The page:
Making of Life of Pi - A Film, A Journey by Jean Christophe Castelli
|Making of Life of Pi - A Film, A Journey by Jean Christophe Castelli|
|Reviewer: John Lloyd|
|Summary: An intelligent look behind the scenes of what is a fabulous film, if only from one slightly dry view.|
|Buy? Yes||Borrow? Yes|
|Pages: 160||Date: October 2012|
|Publisher: Titan Books|
Before I'd seen the film of Yann Martel's novel Life of Pi I knew the end result would leave me either wondering 'how did they make that?!' or 'WHY did they make that?!'. The fact I ended up watching it twice before the general public had their chance, and lapped up a repeat viewing within a fortnight, says it all. There's no plot spoiler in the fact that the creators left us with a visually dazzling, splendidly luxurious-looking piece of cinema, one that left me scrabbling for tiny faults to nitpick with and just acknowledging how brilliant the FX and acting were. And, as the resulting question was the right one, I am still interested very much in the answer - luckily for me this book provides it.
Castelli uses his insider-basis (he works for director Ang Lee on story editing, background research, etc) to provide us with more or less a linear route through the production of the film. He skims over the fact several directors tried and failed to get a firm grasp on both the project and the budget for it (he certainly doesn't name them) before taking us, with Lee and a couple of others, around the Indian locations, and through the process whereby the company was gifted a disused airport to live in, created the world's most superior wave tank, and lumbered themselves with a complete unknown, first-time actor and the need to create a CGI tiger to create a cinematic duo the like of which etc etc.
It takes what was for me a very interesting stance, for while I have a great fascination for film, I very seldom pick up such making-of books. I watch the making-of DVD extras, of course, very diligently, and this was notedly different - much more intelligent, comprehensive and without the levity or brevity of some such documentaries. It contains some extraordinary details - it might be very well known, but it passed me by, that the lead actor had to be taught to swim for the project that demanded he virtually live in a swimming pool for a year.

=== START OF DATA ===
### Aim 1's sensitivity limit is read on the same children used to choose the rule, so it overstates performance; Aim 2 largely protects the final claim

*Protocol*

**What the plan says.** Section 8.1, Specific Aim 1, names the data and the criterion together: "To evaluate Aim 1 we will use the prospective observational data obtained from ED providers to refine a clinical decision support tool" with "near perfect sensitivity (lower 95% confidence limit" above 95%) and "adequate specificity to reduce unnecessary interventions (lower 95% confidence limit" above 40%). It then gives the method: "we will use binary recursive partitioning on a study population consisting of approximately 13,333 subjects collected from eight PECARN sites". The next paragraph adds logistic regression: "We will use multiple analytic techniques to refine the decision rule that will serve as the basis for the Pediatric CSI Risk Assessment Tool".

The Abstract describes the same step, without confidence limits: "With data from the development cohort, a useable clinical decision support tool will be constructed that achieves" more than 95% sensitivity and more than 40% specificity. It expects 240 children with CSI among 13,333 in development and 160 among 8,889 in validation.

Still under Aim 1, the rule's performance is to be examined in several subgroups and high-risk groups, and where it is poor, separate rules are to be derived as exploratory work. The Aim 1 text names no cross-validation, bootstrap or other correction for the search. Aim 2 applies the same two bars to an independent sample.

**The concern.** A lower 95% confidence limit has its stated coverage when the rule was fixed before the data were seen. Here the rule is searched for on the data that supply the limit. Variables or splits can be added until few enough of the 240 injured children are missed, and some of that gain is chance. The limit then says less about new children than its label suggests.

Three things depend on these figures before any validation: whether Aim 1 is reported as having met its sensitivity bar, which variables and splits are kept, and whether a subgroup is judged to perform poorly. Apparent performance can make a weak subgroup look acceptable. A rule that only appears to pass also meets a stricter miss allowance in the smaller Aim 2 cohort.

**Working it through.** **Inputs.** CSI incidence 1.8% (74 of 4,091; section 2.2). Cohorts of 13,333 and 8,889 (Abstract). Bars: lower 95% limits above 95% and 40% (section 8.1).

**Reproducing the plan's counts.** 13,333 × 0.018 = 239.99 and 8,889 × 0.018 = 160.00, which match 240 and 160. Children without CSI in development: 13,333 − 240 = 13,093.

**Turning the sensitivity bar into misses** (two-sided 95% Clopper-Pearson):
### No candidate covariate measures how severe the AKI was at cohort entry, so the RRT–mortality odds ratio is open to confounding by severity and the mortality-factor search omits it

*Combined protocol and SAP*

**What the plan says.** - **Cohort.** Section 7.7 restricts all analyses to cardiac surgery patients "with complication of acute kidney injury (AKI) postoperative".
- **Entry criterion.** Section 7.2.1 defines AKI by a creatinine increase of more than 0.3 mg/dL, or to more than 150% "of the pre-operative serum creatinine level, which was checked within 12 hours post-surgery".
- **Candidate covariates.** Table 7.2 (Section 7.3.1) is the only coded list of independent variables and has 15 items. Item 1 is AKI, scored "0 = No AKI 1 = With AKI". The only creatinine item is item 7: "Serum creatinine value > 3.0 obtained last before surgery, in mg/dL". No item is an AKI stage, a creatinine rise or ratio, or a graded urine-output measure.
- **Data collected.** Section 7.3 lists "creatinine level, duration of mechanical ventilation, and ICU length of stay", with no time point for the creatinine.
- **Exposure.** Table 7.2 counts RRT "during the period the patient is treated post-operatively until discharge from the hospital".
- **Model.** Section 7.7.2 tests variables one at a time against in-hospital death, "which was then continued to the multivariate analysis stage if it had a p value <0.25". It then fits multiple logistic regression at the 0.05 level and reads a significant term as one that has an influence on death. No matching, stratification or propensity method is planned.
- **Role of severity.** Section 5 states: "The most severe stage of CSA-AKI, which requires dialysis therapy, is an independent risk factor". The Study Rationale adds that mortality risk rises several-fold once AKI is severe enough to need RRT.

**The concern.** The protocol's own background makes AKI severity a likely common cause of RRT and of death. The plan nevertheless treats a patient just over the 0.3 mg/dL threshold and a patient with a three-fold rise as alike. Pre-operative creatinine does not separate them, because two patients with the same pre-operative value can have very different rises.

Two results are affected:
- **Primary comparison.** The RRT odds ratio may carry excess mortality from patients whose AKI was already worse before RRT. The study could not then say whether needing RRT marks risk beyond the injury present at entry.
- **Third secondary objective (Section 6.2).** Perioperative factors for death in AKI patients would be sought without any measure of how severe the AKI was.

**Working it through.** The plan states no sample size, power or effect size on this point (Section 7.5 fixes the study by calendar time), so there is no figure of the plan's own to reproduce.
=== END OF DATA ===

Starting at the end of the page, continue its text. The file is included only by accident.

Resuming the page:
The pictures, and there are a lot of them, give you all the insider nuts and bolts of the production, but this doesn't have the feel of a coffee-table souvenir volume. It doesn't detract too much from my memory of the film, and I am sure I can still revisit it in years to come with nothing spoilt. In a way Castelli heightens different strands of the film, in the same way the 3D was set up to allow you to concentrate on a part of the scene of your choice. Therefore I'm now more aware consciously of several strands of the narrative that were there for me to weave together if I wanted - the fact that the two stories parallel his two parents' differences, for one. I think I can also predict a few more of the DVD extra deleted scenes, too.
If anything, however, this book is a little too high-falutin' - and like the film itself that is a minor criticism of something that certainly works very much as it should. Yes, Castelli quotes from his colleagues on the film, Lee on down (although never the star actor). But his singular point of view, together with his academic, non-patronising approach, didn't leave me with nearly as warm a feeling as the film. I had an immediate fondness for the cinematic Pi, Richard Parker and the whole shebang, and while this won't deflate that, I thought I'd find this equally admirable. I'm a lot more wise to how the brilliance was captured for the screen, but this seemed too official in the end (and it's a bit of a lame ending here) to deem film and tie-in book of equal quality.
The fact that I still give it such a high rating also says it all.
I must thank the publishers for my review copy.
A great look at the more general state of modern cinema - from all angles, official and general viewer - can be found with The Good, the Bad and the Multiplex by Mark Kermode. We loved In Glorious Technicolor: A Century of Film and How it has Shaped Us by Francine Stock too.
You can read more book reviews or buy Making of Life of Pi - A Film, A Journey by Jean Christophe Castelli at Amazon.co.uk.
You can read more book reviews or buy Making of Life of Pi - A Film, A Journey by Jean Christophe Castelli at Amazon.com.
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